Recueil et analyse des données

Deux auteurs de la revue ont indépendamment passé au crible les résultats de la recherche. Pour de futures mises à jour, deux auteurs devaient extraire indépendamment les données et évaluer la qualité des essais en utilisant l'outil Cochrane de risque de biais. Les risques relatifs (RR) et les intervalles de confiance de 95% correspondants (IC) devaient être calculés pour tous les résultats dichotomiques et la différence moyenne (DM) et IC à 95% calculée pour les résultats continus.

Résultats principaux

Nous avons trouvés 683 références à des études uniques. Après le processus de sélection, 660 ont été exclues car non-applicables. Nous avons évalué 23 articles complets en vue de leur éligibilité et toutes ces études ont été exclues de la revue.

Conclusions des auteurs

Nous ne sommes pas parvenus à identifier d'ECR ou ECC évaluant l'efficacité et l'innocuité des injections de toxine botulinique dans les muscles masseter pour les personnes atteintes d'une hypertrophie bénigne bilatérale du masseter. L'absence de preuves de haute qualité concernant l'efficacité de cette intervention souligne le besoin de réaliser des ECR présentant une puissance statistique adéquate.

Plain language summary

Botulinum toxin type A for masseter hypertrophy

Masseter muscle hypertrophy occurs as a soft enlargement of the jaw muscles near the angle of the lower jaw and seldom presents a major health problem. However, in some individuals the swelling can be associated with pain or may be so large that it causes facial disfigurement. Although the cause of the condition is unclear it does appear to be more common in certain ethnic groups.

Symptoms such as pain can be treated with muscle relaxants and may also include bite adjustments or involve the use of splints on the teeth. Surgical reduction of the jaw muscle or injections of botulinum toxin type A directly into the muscle are other treatment options. Botulinum toxin type A is a powerful neurotoxin produced by the anaerobic organism Clostridium botulinum. When botulinum toxin type A is injected into a muscle it causes interference with the neurotransmitter mechanism producing selective loss of muscle function and a subsequent decrease in the mass of the muscle.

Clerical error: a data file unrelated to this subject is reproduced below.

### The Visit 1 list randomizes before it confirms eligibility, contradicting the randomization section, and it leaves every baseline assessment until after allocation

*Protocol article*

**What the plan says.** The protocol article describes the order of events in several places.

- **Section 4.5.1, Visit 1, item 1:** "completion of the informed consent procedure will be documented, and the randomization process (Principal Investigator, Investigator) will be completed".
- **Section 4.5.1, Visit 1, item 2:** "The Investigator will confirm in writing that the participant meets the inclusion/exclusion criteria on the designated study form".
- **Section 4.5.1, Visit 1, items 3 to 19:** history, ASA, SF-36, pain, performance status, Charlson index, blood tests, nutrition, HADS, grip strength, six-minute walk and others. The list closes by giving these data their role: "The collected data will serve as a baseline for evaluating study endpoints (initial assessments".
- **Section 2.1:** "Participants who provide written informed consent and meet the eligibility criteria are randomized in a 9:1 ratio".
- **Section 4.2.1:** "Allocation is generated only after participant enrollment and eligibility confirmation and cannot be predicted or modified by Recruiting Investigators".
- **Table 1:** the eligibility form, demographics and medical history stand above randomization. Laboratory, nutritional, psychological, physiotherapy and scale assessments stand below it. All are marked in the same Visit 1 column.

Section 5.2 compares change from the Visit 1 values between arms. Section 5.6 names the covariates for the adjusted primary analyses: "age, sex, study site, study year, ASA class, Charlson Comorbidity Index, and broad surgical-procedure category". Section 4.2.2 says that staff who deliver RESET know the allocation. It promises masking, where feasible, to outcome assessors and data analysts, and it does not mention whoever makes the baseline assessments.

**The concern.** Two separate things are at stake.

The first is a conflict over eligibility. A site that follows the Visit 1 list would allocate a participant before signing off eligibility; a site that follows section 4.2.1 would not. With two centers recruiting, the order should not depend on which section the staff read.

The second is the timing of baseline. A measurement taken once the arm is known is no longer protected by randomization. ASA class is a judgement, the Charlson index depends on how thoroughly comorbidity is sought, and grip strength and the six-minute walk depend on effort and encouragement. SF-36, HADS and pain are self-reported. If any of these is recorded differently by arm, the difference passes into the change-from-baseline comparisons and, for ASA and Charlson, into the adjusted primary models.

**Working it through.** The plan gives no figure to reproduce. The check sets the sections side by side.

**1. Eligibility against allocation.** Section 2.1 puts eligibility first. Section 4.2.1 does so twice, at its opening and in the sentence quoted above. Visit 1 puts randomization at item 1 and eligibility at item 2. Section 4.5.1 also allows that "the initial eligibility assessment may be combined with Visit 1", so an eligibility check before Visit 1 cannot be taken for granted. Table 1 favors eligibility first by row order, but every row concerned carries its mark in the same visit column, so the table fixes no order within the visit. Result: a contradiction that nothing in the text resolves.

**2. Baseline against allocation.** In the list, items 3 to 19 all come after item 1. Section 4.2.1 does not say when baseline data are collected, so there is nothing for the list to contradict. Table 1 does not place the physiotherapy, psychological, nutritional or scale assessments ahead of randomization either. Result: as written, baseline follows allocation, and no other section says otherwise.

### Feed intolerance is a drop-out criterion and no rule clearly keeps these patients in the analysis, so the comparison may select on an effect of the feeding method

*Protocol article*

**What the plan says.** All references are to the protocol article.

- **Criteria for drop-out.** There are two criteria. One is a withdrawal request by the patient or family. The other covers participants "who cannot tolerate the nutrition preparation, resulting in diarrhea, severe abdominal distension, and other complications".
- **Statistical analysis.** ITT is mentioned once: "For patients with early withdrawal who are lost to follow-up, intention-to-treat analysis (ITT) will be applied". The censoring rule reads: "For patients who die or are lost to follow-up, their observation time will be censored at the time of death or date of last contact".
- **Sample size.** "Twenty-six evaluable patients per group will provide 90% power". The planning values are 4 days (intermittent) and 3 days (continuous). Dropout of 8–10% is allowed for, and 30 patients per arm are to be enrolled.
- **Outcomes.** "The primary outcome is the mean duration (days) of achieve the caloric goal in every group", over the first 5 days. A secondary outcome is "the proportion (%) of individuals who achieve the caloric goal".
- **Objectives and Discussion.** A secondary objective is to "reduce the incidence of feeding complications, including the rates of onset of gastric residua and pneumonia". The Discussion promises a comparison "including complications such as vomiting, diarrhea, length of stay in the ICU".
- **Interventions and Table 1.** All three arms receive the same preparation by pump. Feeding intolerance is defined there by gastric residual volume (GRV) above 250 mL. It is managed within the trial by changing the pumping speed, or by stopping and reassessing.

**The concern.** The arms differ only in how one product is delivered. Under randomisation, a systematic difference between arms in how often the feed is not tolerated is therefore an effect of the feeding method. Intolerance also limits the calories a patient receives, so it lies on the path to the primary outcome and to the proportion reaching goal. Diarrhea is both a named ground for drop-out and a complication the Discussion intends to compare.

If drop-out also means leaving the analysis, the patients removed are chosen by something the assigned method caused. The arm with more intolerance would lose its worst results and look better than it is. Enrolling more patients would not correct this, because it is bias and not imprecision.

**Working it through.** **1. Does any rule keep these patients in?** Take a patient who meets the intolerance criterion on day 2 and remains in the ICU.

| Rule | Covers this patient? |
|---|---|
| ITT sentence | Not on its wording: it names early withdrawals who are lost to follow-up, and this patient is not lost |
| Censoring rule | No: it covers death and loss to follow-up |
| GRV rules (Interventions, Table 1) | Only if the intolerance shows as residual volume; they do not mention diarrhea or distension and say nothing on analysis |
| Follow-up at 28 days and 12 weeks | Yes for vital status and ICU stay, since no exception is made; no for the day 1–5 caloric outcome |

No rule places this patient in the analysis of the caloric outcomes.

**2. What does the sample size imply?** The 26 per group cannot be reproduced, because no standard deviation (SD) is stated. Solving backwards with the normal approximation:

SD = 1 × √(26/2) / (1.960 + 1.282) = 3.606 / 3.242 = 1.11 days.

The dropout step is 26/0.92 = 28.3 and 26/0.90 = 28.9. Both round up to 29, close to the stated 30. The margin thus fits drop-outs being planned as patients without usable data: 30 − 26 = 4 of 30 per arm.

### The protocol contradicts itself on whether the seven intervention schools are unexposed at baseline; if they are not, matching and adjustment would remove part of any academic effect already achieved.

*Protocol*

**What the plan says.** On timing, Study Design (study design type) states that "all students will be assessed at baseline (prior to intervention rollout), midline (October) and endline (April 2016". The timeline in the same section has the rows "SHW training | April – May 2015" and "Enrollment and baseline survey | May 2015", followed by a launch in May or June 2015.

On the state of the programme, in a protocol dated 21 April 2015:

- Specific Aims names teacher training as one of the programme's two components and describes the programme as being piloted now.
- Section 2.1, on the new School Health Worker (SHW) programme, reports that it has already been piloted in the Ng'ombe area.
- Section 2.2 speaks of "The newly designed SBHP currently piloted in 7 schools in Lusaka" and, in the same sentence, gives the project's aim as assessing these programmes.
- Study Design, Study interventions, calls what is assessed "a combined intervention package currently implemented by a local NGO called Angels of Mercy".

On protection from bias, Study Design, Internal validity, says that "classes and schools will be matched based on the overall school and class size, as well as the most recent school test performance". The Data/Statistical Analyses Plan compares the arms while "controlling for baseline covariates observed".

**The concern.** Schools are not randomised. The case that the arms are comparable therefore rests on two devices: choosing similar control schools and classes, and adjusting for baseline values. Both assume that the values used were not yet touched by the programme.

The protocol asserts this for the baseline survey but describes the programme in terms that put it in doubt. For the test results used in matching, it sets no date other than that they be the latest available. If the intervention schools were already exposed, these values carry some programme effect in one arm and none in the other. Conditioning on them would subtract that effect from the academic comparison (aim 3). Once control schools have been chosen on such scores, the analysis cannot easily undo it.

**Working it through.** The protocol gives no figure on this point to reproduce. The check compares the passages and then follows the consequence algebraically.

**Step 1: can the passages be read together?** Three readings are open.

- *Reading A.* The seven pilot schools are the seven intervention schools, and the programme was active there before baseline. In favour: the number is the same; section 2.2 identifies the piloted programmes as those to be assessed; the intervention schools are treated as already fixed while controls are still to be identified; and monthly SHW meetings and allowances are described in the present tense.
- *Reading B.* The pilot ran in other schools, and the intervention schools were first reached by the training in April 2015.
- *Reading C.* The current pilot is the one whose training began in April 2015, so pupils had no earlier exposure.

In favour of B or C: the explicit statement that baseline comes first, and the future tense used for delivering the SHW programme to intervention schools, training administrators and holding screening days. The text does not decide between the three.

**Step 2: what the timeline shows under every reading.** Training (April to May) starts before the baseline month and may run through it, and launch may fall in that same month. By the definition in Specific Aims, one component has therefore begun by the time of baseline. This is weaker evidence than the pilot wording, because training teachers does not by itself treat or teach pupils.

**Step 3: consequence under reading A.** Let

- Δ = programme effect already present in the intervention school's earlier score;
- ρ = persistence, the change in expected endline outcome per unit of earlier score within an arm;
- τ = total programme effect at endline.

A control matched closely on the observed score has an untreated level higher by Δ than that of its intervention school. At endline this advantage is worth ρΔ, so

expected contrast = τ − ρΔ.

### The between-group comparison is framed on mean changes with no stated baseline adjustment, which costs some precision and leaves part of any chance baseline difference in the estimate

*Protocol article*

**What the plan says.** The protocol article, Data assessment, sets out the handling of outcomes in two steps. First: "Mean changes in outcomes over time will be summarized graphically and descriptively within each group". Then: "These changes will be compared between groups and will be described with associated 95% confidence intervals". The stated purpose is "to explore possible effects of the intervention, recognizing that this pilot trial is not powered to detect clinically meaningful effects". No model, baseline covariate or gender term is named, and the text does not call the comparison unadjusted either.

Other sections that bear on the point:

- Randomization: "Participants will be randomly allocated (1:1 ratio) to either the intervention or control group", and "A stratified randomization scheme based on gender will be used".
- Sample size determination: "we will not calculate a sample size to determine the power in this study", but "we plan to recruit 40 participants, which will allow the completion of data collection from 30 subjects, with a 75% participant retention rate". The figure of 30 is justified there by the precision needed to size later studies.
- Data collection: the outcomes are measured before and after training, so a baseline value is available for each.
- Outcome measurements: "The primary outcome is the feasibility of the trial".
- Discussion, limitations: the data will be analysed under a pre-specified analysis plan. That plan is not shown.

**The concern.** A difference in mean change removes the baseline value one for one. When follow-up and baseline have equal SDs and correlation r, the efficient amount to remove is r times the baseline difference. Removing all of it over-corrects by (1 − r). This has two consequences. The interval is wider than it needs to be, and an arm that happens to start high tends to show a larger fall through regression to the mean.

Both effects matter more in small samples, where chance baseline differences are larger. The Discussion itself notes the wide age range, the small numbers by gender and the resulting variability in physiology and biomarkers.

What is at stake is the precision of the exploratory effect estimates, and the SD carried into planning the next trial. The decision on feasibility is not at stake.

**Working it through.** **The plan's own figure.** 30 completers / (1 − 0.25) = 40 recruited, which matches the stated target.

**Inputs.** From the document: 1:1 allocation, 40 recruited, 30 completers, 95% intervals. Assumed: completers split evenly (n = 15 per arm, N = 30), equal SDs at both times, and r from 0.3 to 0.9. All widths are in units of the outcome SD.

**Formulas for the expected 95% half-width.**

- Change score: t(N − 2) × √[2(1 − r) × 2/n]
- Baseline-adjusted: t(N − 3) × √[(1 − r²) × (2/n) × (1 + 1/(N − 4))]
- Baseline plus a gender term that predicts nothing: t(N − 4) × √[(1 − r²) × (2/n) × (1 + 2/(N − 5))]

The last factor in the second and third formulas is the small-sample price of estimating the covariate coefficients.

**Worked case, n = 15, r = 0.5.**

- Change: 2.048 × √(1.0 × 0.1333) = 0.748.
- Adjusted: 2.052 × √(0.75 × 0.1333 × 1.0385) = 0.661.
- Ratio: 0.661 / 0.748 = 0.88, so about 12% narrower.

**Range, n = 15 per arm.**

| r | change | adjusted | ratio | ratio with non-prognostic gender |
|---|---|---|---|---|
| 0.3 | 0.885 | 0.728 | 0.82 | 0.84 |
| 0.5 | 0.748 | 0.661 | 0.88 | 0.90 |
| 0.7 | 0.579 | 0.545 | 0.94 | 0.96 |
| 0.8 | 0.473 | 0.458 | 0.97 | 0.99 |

Although the use of botulinum toxin injections might appear to have certain advantages over surgery the authors of this review did not find any high quality studies that evaluated the effectiveness and potential side effects of botulinum toxin type A for the management of benign masseter hypertrophy. Well-designed randomised controlled trials are needed to assess the effectiveness and safety (i.e. side effects) of this intervention.

Résumé simplifié

La toxine botulinique de type A pour l'hypertrophie du masseter

L'hypertrophie du muscle masseter apparaît sous la forme d'un élargissement de consistance molle des muscles de la mâchoire à proximité de l'angle de la mâchoire inférieure et représente rarement un problème majeur de santé. Cependant, chez certains individus le gonflement peut être associée à de la douleur ou peut être suffisamment important pour provoquer une défiguration faciale. Bien que la cause de la maladie ne soit pas clairement établie, l'affection semble plus fréquente dans certains groupes ethniques.

Les symptômes tels que la douleur peuvent être traités avec des myorelaxants et aussi inclure des ajustements occlusaux ou impliquer l'utilisation de gouttières sur les dents. La réduction chirurgicale des muscle de la mâchoire ou des injections de toxine botulinique de type A directement dans le muscle sont d'autres options de traitement. La toxine botulinique de type A est une puissante neurotoxine produite par l'organisme anaérobie <I> Clostridium botulinum </I> . Lorsque la toxine botulinique de type A est injectée dans un muscle elle interfère avec le mécanisme de neurotransmission causant une perte sélective de la fonction musculaire, d'où il résulte une diminution importante de la masse du muscle.

Bien que l'utilisation d'injections de toxine botulinique puisse sembler présenter certains avantages par rapport à la chirurgie, les auteurs de cette revue n'ont trouvé aucune étude de qualité élevée évaluant l'efficacité et les effets secondaires potentiels de la toxine botulinique de type A pour la prise en charge d'une hypertrophie bénigne du masseter. Des essais contrôlés randomisés bien conçus sont nécessaires pour évaluer l'efficacité et l'innocuité (effets secondaires) de cette intervention.

Notes de traduction

Traduit par: French Cochrane Centre 15th December, 2013
Traduction financée par: Financeurs pour le Canada : Instituts de Recherche en Sant� du Canada, Minist�re de la Sant� et des Services Sociaux du Qu�bec, Fonds de recherche du Qu�bec-Sant� et Institut National d'Excellence en Sant� et en Services Sociaux; pour la France : Minist�re en charge de la Sant�

Laički sažetak

Botulinum toksin tipa A za hipertrofiju mišića masetera

Hipertrofija mišića masetera javlja se kao mekano povećanje mišića čeljusti blizu ugla donje čeljusti i rijetko predstavlja veći zdravstveni problem. Ipak, u nekih osoba povećanje mišića može uzrokovati bol ili može biti toliko da uzrokuje unakaženost lica. Iako je uzrok stanja nepoznat, čini se da se pojavljuje češće u određenim etničkim skupinama.

Simptomi poput boli mogu se liječiti lijekovima za opuštanje mišića (miorelaksansi) i mogu uključiti prilagodbu zagriza ili korištenje naprava koje se stavljaju na zube. Ostale mogućnosti liječenja su kirurški zahvat u kojem se smanjuje mišić ili injekcije botulinum toksina tipa A. Botulinum toksin tipa A je snažan neurotoksin kojeg proizvodi anaerobna bakterija Clostridium botulinum. Kada se botulinum toksin tipa A ubrizga u mišić, ometa djelovanje neurotransmitera - spojeva koji omogućuju stezanje mišića, zbog čega nastaje selektivan gubitak mišićne funkcije i, posljedično se smanjenjuje masa mišića.